The magnitude of racial disparities in life outcomes (e.g., health, wealth), recent calls for antiracist social work, and the profession's ethics highlight the critical need for antiracist social work education; however, the social work curriculum often relies on the dated and reductionist model of cultural competence to respond to structural racism (Olcoń & Gulbas, 2018). This study aims to build initial evidence to support implementing and evaluating an antiracist social work curriculum.
Evidence suggests that students of color and white students experience social work programs differently (Singh, 2019). Additionally, Guest and colleagues (2017) indicate that two to three focus groups will likely identify 80% of themes on a topic among a relatively homogeneous sample. Therefore, we conducted eight focus groups stratified by self-identified race: Black participants (n=3); non-Black people of color participants (n=3); and white participants (n=2). Participants completed at least one semester in the MSW program or graduated from it. Focus group participants and facilitators' racial identities were concordant, with two to four participants in each group. We analyzed data using Guest and colleagues' (2012) applied thematic analysis for focus groups, specifically answering the research question, "What are the perceptions of social work students and alumni of one social work program in the Southern United States about their preparedness to engage in antiracist social work praxis?"
Across stratified focused groups, participants expressed urgency to address racism and lack of preparedness to engage in antiracist social work praxis. Focus on addressing racism in the curriculum was minimal, typically isolated to two courses focused on diversity in the local and global contexts. In the remaining courses, the focus on antiracism was inconsistent (instructor-dependent), often superficial ("checking the cultural competence box"), or absent. Developing skills for antiracist praxis required engagement in extracurricular activities. One white participant's statement summarizes, "I've definitely fallen behind [...] on keeping up with reading about [antiracism], just because I'm almost done with the program, and the thought of reading anything other than what I have to read is overwhelming. But once I graduate, I'm looking forward to going back into [antiracist literature]." All participants discussed "just-in-time" teaching during class as a missed opportunity to learn skills for antiracist praxis, emphasizing the professors' lack of responsiveness to racism occurring in class. The professors' behaviors toward students or failure to address racism in the classroom resulted in a differential impact on students based on their racial identity, with Black students experiencing the most harm. Participants recommended antiracism integration throughout the curriculum, emphasizing application and skills. These included role-plays, addressing racism in the classroom, engaging with antiracist practitioners, and analyzing experiences at practicum placement using the antiracist lens.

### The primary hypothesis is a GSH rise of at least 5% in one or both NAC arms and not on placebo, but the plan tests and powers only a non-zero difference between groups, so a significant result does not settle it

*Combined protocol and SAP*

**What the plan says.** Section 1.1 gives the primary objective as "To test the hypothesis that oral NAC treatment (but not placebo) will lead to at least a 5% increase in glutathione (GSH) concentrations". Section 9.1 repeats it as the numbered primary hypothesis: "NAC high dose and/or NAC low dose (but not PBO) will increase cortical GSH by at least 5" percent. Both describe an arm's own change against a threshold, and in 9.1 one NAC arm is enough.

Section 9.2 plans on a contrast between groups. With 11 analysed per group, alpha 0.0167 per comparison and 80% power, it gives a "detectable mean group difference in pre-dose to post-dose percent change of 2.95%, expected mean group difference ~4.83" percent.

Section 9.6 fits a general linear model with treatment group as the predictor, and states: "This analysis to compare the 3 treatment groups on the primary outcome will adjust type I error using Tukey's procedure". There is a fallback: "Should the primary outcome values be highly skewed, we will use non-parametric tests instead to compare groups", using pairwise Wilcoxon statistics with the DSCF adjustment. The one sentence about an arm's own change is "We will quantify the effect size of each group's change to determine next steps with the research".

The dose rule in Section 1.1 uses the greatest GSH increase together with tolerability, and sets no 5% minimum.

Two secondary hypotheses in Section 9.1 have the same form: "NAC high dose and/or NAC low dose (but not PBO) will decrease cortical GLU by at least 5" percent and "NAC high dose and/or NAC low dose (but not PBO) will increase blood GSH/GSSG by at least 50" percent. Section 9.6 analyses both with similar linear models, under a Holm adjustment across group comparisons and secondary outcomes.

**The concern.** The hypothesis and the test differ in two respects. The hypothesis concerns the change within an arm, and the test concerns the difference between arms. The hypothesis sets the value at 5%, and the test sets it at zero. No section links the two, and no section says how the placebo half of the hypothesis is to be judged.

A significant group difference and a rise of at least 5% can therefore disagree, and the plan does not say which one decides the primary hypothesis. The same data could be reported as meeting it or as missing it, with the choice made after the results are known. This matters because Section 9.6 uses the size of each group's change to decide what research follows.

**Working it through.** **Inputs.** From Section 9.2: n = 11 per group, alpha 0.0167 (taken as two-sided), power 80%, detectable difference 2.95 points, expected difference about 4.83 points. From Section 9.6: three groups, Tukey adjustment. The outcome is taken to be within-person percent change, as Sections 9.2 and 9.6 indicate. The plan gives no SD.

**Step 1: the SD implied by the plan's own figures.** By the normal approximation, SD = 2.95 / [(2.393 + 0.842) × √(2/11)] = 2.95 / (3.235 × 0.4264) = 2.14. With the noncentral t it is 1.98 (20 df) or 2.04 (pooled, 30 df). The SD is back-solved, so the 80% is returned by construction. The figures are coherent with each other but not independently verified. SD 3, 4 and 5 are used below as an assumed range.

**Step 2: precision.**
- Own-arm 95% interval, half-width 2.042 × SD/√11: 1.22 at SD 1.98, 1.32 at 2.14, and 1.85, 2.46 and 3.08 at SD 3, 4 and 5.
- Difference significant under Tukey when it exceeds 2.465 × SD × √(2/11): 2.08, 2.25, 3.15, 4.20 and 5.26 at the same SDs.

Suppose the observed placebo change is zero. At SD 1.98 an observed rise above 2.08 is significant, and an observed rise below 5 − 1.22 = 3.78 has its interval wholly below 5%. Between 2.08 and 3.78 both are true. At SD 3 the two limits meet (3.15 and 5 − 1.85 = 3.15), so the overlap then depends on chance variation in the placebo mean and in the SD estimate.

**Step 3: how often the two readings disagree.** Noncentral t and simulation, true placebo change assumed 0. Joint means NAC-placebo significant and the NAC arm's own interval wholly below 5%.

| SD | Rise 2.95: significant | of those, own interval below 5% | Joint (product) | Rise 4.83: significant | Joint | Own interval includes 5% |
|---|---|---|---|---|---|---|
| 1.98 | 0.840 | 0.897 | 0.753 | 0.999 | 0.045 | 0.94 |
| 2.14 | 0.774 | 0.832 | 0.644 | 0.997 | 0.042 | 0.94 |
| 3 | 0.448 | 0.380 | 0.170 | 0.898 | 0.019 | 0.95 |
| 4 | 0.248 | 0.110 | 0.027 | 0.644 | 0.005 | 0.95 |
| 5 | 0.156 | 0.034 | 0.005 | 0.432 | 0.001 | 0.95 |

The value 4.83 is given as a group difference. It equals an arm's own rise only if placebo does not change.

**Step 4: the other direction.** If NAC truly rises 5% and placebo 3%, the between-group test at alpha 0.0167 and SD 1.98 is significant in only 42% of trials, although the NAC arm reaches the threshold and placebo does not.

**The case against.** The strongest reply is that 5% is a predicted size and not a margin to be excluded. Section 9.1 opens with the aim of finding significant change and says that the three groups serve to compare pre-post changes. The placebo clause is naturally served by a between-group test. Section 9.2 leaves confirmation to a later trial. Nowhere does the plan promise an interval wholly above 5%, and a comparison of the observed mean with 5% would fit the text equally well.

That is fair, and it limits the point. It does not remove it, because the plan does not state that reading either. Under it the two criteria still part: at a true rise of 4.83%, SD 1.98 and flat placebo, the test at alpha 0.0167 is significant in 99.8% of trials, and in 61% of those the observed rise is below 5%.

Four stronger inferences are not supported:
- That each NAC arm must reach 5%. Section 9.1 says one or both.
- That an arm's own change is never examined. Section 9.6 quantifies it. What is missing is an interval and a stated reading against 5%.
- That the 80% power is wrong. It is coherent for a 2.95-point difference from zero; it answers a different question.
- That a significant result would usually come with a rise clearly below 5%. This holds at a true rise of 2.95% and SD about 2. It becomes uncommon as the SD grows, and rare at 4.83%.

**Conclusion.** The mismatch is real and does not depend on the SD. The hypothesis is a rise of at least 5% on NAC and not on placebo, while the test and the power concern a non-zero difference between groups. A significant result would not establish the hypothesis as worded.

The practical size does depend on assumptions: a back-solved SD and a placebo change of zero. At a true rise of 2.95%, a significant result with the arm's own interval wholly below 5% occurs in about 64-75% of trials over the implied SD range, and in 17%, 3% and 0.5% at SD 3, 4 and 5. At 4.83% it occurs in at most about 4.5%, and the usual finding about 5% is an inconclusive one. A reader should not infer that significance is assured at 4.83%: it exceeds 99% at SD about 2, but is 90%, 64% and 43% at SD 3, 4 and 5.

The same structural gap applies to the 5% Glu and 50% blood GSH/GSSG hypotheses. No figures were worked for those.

Conclusions and Implications:
Social work students and alumni report being eager but unprepared for antiracist praxis. Limited focus on antiracism in the MSW curriculum impacted all participants negatively, but the nature of the impact varied by race and ethnicity. Findings have implications for curriculum and instructor development, highlighting different learning needs based on students' racial and ethnic identities.